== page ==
Exhibits

OBJECT OF THE MONTH - March, 2004

Flicker Feather "Headdress"

Front view of "headdress" (UCM 6178). For more information, see "A Radiocarbon Age for the Flicker Feather Headdress from Mantle's Cave (5MF1), Dinosaur National Monument, Utah-Colorado," by James A. Truesdale in the journal , 59(3): 26-33.

One of the Museum's most beautiful objects is a flicker feather headdress, which was recovered during 1939-1940 excavations of Mantle's Cave in the center of Dinosaur National Monument in the far northwest corner of Colorado. This area was inhabited prehistorically by a hunter/gatherer/horticulturalist group that archaeologists call the Fremont, and in historic times by the Ute, a Numic-speaking tribe.

The headdress is intricately constructed and was found in a buckskin pouch. It is made of flicker feathers, ermine, and buckskin. More than 370 feathers are in the headdress. Six feathers at the center of the crest are from the yellow-shafted flicker and the rest of the feathers are central tail feathers of the red-shafted flicker. Interestingly, the red flicker is native west of the Rockies, while the yellow flicker lives east of the Rockies. The feathers are carefully trimmed and the quills sewn together with sinew. They are placed between strips of ermine and laced into place. Rawhide thongs at either end of the ermine may have been used to hold the headdress in place when it was worn. Long wing feathers adorn the ends.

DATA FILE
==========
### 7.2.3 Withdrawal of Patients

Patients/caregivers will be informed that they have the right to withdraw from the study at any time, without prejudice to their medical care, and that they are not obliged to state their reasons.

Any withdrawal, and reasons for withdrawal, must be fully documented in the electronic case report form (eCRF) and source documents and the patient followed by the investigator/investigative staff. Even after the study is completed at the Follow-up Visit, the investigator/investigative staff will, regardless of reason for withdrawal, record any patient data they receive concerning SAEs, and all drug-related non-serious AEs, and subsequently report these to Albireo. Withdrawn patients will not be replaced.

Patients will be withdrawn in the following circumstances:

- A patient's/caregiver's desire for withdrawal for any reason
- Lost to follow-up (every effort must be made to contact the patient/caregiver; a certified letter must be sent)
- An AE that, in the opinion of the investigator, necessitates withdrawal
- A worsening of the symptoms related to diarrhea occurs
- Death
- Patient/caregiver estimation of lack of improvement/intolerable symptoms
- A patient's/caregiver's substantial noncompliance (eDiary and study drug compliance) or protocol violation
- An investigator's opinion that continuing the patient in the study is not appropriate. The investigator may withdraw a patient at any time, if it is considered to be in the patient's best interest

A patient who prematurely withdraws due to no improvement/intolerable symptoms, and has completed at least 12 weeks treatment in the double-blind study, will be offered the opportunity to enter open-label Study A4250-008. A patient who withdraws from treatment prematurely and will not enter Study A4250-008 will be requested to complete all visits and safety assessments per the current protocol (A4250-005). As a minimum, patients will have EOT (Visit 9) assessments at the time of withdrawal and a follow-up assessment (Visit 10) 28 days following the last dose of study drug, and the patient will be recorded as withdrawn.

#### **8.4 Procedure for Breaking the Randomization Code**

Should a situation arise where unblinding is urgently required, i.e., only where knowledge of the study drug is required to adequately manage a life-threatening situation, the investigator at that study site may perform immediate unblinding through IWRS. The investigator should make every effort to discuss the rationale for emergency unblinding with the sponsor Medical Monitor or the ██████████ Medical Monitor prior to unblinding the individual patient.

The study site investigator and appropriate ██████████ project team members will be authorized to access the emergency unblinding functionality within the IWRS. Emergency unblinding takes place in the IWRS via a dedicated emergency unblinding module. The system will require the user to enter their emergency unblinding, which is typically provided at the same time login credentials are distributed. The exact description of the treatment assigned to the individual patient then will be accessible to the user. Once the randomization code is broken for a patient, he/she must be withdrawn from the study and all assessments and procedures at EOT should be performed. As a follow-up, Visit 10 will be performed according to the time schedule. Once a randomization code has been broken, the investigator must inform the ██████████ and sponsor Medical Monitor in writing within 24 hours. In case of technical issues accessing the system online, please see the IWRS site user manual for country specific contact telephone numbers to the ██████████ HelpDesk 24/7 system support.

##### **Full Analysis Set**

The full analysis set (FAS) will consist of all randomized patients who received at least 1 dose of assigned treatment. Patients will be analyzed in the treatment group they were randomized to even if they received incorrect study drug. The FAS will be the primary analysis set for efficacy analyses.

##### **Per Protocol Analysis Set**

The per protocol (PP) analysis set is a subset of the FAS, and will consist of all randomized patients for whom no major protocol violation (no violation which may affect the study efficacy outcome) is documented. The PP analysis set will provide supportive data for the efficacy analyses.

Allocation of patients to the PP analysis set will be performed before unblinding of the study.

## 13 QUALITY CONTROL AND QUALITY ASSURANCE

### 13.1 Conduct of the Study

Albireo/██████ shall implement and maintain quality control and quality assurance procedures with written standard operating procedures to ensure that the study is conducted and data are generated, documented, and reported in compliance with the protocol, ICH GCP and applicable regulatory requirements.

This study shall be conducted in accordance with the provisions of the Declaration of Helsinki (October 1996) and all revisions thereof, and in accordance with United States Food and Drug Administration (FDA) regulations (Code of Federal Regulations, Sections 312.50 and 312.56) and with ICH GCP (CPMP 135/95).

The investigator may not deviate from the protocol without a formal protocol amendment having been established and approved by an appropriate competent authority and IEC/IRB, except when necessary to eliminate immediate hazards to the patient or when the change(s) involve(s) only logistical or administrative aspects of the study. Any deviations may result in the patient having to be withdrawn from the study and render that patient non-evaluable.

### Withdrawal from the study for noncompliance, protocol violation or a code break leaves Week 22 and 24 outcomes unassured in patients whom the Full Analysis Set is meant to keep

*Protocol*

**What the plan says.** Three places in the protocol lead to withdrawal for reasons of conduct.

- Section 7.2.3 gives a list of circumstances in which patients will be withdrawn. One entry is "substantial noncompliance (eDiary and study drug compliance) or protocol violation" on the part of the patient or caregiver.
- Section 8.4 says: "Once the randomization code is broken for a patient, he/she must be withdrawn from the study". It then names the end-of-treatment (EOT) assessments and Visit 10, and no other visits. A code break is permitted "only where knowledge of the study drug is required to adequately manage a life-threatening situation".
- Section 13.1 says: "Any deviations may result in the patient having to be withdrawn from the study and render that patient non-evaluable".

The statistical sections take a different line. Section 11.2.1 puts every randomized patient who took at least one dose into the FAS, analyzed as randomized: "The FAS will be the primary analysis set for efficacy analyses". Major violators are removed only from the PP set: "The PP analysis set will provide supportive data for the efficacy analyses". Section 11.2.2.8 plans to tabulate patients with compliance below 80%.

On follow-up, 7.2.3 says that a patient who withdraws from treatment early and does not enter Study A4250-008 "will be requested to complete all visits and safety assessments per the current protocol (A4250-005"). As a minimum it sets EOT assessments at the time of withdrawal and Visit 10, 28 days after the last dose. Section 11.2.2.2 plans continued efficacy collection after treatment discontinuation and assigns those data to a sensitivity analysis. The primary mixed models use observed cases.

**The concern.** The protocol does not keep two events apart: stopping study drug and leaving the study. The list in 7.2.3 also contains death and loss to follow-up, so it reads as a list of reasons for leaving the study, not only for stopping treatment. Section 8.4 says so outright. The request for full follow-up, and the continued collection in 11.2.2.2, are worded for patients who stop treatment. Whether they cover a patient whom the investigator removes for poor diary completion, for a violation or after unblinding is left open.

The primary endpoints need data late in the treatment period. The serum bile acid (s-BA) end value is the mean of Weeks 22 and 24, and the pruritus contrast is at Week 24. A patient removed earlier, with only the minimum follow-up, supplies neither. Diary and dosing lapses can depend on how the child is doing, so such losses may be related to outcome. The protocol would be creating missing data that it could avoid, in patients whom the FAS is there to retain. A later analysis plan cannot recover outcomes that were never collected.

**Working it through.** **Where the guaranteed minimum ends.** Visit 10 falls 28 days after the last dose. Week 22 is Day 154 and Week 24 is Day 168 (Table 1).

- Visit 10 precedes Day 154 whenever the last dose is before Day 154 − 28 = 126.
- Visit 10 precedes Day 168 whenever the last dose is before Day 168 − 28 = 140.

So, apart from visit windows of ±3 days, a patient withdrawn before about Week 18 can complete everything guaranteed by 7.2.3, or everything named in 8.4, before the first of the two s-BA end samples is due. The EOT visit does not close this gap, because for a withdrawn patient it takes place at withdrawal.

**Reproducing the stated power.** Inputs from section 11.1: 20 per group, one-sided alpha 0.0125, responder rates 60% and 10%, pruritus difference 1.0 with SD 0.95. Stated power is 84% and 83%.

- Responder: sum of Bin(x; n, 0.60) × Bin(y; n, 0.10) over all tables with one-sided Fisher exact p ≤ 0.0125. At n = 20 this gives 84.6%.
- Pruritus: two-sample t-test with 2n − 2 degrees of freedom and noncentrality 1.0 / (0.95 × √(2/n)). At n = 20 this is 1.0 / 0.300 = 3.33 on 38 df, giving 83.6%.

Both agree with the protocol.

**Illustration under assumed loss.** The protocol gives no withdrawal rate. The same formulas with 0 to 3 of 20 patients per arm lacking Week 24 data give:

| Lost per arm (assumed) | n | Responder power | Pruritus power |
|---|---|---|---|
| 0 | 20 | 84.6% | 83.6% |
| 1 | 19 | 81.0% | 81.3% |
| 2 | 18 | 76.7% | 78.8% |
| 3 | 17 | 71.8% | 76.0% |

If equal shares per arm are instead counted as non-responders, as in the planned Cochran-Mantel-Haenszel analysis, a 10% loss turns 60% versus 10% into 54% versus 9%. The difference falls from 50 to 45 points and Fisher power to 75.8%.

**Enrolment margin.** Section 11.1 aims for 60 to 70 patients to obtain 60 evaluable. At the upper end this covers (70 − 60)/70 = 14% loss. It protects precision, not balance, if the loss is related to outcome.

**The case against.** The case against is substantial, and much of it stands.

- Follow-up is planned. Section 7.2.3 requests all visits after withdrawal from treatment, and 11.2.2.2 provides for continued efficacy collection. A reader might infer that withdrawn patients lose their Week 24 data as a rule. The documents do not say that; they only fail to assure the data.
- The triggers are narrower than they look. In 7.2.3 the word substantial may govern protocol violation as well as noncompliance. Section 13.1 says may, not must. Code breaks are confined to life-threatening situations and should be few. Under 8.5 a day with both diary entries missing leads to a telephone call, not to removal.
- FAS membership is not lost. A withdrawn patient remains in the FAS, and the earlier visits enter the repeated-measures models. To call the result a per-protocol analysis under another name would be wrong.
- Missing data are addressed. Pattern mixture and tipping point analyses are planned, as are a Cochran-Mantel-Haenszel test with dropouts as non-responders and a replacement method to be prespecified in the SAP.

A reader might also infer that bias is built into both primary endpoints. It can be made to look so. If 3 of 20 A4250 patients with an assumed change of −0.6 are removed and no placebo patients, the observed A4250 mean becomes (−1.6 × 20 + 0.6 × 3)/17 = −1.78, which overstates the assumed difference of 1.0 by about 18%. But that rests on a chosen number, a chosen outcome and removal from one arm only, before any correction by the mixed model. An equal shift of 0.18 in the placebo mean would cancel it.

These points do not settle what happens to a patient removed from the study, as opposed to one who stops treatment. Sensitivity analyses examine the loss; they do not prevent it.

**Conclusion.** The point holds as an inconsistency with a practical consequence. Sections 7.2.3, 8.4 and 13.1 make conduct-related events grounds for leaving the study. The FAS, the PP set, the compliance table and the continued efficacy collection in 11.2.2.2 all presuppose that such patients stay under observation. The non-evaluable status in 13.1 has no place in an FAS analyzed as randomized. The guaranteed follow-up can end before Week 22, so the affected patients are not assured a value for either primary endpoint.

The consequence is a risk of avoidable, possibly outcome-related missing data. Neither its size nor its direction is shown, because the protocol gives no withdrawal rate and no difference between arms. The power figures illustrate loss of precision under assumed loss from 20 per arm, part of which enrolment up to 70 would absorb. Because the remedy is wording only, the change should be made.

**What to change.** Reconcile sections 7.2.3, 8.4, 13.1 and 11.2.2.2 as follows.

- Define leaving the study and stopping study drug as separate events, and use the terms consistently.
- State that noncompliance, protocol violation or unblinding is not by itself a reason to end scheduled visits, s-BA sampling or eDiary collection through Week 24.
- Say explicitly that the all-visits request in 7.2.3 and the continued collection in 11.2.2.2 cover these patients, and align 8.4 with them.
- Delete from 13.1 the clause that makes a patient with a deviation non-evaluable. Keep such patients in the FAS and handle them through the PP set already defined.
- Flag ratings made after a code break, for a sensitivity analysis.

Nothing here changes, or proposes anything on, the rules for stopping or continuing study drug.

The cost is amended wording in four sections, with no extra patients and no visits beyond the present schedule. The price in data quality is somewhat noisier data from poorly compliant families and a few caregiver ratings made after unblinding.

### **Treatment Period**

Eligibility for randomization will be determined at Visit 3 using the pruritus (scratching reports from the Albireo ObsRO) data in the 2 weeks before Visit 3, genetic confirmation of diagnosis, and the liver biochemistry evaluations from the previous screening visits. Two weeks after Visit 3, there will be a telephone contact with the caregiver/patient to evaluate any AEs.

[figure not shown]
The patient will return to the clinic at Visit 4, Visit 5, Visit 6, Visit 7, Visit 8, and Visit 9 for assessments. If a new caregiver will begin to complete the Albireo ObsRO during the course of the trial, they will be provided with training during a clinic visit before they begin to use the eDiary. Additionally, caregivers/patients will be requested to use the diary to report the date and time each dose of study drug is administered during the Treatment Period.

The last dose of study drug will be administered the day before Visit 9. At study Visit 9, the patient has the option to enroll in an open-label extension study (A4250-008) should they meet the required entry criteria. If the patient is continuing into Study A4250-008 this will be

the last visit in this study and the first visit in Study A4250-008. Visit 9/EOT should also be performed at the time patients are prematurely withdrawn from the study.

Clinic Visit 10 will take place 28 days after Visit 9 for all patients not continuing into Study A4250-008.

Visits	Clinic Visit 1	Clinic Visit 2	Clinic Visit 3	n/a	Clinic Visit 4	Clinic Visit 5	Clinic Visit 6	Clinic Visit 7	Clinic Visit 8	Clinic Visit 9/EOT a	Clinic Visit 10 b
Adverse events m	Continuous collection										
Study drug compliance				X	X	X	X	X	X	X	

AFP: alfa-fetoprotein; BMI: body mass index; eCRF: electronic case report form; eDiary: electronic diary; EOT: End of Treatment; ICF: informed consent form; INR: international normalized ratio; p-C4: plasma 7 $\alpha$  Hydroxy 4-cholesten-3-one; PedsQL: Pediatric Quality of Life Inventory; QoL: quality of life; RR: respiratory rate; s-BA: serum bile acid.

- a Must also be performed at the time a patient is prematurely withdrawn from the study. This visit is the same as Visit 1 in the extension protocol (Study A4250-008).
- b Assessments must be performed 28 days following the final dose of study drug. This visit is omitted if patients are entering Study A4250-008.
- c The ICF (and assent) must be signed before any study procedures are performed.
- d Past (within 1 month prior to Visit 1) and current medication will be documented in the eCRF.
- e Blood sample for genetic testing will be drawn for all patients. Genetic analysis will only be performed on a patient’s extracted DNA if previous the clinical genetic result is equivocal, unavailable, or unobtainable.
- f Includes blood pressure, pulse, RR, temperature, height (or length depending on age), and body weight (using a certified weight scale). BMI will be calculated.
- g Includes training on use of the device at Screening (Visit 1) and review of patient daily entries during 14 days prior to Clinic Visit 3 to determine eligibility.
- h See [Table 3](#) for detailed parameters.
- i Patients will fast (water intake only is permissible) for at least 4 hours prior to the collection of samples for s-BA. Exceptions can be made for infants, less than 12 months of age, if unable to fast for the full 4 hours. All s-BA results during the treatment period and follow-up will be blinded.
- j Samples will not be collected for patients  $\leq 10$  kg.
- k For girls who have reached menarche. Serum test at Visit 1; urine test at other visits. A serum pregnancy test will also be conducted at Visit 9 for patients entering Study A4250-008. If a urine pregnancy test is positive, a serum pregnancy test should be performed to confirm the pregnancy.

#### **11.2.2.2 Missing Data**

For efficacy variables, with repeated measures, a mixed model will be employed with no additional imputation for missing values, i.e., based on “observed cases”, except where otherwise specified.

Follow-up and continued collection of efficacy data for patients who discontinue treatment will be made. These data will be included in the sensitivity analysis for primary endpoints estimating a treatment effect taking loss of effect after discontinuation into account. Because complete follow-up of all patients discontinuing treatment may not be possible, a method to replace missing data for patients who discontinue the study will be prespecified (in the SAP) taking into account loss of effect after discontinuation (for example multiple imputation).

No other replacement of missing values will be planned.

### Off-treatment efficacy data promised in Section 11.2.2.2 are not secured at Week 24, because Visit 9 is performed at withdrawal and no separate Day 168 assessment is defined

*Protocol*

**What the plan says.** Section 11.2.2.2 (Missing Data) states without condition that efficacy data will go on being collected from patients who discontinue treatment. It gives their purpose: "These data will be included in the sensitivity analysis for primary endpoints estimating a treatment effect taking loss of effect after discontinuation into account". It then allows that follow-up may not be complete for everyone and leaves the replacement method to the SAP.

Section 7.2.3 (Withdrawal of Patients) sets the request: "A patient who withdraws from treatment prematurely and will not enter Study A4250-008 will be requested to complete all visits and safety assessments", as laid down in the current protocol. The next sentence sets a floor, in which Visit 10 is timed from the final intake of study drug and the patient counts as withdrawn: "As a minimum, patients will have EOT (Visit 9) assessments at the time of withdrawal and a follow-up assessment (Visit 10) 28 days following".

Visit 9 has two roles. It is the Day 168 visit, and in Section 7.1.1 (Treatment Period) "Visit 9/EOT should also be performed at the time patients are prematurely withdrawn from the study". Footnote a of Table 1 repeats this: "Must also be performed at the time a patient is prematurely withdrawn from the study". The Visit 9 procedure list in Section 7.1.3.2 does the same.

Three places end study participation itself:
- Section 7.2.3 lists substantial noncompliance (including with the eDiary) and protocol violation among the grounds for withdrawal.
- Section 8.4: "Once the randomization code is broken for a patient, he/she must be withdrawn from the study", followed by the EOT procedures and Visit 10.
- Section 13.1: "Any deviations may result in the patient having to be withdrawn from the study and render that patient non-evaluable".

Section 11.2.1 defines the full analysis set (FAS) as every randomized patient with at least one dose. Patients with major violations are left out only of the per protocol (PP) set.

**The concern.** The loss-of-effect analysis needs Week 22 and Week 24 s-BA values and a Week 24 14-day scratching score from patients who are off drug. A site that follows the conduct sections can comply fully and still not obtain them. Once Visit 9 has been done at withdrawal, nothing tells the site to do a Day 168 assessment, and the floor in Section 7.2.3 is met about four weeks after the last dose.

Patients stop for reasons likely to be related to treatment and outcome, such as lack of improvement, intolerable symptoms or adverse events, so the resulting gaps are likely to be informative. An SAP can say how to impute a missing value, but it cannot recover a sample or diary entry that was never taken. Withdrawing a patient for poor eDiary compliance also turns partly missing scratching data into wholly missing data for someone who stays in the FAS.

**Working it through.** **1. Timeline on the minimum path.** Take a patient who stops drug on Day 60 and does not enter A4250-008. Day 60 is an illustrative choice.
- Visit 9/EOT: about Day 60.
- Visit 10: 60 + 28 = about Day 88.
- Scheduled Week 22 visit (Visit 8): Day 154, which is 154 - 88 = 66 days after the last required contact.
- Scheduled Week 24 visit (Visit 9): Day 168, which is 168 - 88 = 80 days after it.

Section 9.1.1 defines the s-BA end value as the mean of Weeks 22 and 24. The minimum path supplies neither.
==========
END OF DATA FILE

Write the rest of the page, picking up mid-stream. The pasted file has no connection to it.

The original excavators of Mantle's Cave dubbed this object a headdress, although its use remains uncertain. It dates to A.D. 996-1190, which is the transitional time period between the Fremont people and Numic-speaking people in this area, so it could have belonged to either cultural group. The headdress is well preserved and hopefully future researchers will be able to discover more about its origin and use.